Mommy and Non-Mommy Friends

I think the New York Times stole my idea. 🙂  On Motherlode, there are two posts that are an interesting contrast.  In one post, the writer abandons a friendship with a childless friend and seeks out the moms with whom she feels more comfortable and can relate to.  In the other, the writer realizes that just because you both have kids doesn’t mean you should be friends.  I fall into the latter category.  When Mr. Geeky took his first job, the wife of one of his colleagues invited me to join a “mommy” group.  I enjoyed the group, but only established a friendship with one or two of the 30 or so women who were members.  I, too, got tired of talking about what my kids were doing developmentally all the time.  I wanted to talk about my work, my passions, my interests.  And the women I got along with best in that group were the ones who’s children were oldest.  One woman told me at some point that even though I didn’t look it, I seemed much older and wiser than I was.  I took it as a complement.  My closest local friends include both parents and non-parents. I also have quite a few male friends, and interestingly, when I look back at high school and college, I was closer to more men than women as just friends. Among my parent friends, though we do often discuss our children, we spend plenty of time talking politics and current events and about other interests.  That’s what maintains a friendship, not having kids the same age.

7 Replies to “Mommy and Non-Mommy Friends”

  1. It’s funny, because as the single-no-kids girl I find that almost all of my friends are the married-with-kids types. And I think we get along because I’m like their escape hatch from reality. The one with more interest in what they’re doing rather than what their kids are up to. I guess I give them the ability to remember what it’s like to be themselves, rather than “Mom”. Oh, and I’m told that my quiet house, with no cartoons blaring in the background (along with a fridge stocked with adult beverages!) doesn’t hurt either.

    Sometimes I long for friends that have circumstances closer to my own (it’s hell trying to find someone to go on vacation with when all your friends have a family!), but these Moms that I’m friends with give back in their own way. For me – a family to spend holidays with or even just someone to include me for meals or outings. I can get my kid fix without having to deal with any of my own. Seems a good trade-off!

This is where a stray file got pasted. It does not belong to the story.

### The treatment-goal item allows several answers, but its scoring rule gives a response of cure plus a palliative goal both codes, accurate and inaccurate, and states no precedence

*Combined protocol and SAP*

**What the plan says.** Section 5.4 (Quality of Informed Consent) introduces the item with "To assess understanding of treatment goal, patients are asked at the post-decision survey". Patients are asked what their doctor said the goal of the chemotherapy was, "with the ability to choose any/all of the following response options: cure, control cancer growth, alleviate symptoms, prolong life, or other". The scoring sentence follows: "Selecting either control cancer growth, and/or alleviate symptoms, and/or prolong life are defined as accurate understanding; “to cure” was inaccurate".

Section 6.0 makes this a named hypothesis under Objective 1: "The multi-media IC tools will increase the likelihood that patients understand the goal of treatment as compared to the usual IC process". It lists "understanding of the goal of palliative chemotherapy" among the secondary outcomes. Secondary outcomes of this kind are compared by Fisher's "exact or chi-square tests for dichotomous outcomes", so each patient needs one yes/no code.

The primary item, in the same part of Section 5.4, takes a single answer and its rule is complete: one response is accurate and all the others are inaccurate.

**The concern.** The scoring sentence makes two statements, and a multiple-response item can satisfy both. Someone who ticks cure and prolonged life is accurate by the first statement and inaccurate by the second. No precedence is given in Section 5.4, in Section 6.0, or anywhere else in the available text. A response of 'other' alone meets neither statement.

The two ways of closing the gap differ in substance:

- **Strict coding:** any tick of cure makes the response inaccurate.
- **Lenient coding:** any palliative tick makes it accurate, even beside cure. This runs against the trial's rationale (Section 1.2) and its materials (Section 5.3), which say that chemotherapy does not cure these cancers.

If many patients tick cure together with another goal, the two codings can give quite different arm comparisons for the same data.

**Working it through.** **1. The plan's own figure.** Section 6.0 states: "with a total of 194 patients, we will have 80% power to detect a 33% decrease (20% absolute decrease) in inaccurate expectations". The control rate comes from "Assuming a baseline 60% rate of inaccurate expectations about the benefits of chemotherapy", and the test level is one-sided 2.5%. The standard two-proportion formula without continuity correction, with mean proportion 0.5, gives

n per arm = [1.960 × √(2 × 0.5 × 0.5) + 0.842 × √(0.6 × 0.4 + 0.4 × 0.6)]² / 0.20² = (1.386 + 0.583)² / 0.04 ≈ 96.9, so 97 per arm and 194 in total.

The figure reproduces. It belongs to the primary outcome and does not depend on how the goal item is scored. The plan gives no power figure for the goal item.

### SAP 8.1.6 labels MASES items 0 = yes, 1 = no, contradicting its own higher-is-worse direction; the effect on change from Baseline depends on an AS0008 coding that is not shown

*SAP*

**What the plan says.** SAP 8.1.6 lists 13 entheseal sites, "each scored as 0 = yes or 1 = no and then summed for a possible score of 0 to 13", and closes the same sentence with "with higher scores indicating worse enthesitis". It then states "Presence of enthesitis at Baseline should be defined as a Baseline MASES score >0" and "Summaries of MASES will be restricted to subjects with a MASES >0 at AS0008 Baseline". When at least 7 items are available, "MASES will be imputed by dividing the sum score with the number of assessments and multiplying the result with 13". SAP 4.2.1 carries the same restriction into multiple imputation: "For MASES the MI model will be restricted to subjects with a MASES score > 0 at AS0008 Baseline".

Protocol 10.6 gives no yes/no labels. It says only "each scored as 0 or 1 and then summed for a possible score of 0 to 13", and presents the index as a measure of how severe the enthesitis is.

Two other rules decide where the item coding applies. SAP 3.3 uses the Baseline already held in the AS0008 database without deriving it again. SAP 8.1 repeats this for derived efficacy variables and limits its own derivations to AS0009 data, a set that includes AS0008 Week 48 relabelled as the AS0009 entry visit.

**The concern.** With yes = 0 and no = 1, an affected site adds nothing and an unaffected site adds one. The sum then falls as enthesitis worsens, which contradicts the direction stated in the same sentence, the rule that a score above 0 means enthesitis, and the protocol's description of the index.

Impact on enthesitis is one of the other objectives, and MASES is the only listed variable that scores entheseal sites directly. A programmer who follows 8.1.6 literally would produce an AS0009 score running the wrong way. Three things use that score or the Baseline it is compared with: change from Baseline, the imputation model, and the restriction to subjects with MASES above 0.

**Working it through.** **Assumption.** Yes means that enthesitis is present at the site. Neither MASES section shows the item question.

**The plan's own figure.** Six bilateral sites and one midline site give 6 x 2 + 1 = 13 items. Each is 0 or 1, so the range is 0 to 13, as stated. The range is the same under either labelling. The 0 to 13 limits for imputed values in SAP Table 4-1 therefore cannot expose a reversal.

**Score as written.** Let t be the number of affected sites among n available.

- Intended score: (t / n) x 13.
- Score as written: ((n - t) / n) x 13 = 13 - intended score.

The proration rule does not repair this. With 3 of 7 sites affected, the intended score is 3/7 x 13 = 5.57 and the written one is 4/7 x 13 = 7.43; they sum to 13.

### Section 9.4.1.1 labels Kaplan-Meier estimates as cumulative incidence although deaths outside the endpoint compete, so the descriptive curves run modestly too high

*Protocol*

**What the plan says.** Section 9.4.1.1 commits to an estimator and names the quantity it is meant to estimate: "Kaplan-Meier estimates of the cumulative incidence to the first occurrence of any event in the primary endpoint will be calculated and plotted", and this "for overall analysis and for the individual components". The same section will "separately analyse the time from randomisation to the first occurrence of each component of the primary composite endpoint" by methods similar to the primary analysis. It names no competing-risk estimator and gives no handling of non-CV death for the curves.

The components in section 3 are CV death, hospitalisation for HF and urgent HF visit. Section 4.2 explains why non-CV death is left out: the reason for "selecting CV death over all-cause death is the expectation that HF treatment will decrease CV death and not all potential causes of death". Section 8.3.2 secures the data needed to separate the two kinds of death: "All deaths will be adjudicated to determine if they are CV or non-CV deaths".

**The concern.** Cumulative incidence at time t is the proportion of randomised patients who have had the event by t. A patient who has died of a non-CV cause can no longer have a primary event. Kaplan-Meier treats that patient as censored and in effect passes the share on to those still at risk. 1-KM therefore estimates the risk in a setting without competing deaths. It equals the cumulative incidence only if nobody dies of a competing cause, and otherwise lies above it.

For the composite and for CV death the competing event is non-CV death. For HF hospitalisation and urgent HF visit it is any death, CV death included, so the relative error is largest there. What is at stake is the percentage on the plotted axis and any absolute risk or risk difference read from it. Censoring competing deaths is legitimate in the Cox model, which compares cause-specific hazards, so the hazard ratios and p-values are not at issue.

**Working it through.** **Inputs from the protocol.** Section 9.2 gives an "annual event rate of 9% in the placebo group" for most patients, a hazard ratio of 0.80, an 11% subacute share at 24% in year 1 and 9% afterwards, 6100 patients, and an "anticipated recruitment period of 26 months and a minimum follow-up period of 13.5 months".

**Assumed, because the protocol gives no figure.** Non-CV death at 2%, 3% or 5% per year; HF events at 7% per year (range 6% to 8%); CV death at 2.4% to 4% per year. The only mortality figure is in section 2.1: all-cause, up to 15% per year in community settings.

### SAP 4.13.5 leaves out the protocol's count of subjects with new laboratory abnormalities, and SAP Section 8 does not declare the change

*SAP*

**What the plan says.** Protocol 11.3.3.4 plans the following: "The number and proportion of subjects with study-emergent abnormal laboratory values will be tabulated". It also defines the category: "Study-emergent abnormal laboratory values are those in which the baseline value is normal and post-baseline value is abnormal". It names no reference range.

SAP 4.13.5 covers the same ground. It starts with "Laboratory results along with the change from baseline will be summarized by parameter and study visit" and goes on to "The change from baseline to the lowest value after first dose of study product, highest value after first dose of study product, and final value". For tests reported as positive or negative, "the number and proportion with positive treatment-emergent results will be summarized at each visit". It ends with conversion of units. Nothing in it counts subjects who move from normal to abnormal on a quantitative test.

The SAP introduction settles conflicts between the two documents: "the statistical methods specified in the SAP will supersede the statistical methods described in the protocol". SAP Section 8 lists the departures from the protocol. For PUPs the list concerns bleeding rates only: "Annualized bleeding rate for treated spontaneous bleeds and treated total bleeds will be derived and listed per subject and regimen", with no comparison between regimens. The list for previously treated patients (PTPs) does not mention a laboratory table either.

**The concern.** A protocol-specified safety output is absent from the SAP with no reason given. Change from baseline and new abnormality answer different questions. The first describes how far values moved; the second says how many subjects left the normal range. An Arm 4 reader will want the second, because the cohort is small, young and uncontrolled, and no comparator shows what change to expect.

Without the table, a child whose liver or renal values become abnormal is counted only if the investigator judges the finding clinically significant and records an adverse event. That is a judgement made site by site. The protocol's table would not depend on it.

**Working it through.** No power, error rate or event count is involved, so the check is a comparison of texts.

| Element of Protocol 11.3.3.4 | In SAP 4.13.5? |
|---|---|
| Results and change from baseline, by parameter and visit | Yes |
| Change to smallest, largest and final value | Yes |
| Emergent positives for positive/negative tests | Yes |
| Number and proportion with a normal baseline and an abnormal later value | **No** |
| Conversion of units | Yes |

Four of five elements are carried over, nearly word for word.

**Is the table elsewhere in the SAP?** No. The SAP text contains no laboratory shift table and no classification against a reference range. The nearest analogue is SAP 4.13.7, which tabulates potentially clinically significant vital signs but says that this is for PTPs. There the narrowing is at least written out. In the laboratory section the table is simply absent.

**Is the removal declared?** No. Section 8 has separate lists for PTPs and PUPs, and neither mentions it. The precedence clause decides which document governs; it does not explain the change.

2. Laura, I’ve been on a couple of short vacations with my sister in law, who is single with no kids. We both really enjoy it. I bet you could find a mom who’d love a few days away from the kids and the hubby!

  3. I think both those articles were pretty dumb, as, frankly, I think Belkin generated conversations/Motherlode often is. They insist on setting up a confrontational relationship between groups of women, suggesting you have to choose one or the other.

    I love talking about my kids. They occupy a large area of my brainspace (they’re still pretty young, but it is now, not when they were babies that I find the most brain space occupied; I don’t know how much space they’ll occupy when they’re older). I also find other people’s kids hugely interesting. One of the things I’ve liked about motherhood is the ways in which it brings me understanding/communality with people who don’t share *all* my interests. Instead of everyone I know having a doctorate in the same field as me, and largely similar educational background, I get a broader array of people, artists, and landscape designer, and others. Interesting people.

    So, I’d guess, the broader lesson is that you friends should have common interests. But, if you define your interests too narrowly, you won’t have any friends, ’cause no one will have the same interests as you (or they will be very few). As interests broaden/change, if you want to maintain friendships over longer periods of time, you have to be interested in the other persons interest, enough to respect them (and that applies to everyone in the relationship).

    (Oh, and no one wants to talk about *your* kids, *your* divorce, *your* job, *your* navel all the time. So if you’re only interested in yourself, well, . . . .)

  4. True enough, bj. I, too, like talking about my kids, but they’re not the only thing going on in my life. And I am hugely interested in other people lives, not just their kids. It’s absolutely true that having kids brings one into contact with lots of different kinds of people. I like that, and find it enriching.

  5. I was blown away by how easy it was to make friends with parents, once our first child was born. My appearance (long hair, beard, ursine body) usually triggers kidnapping fears in parents with children… but the minute they see my son or daughter, total strangers are happy to hand me their toddlers.

    And I must chime in with the reverse. We lost touch with so many friends, simply because we had a baby and they did not. Parenting cut right through our social networks.

  6. Bryan, I wonder if your experience is true because you’re a father. I think people are more intrigued by men with kids than women with kids. And I agree, we did lose a few friends when we had kids, but our having a kid also coincided with a major move shortly after, so it’s hard to speculate which came first.

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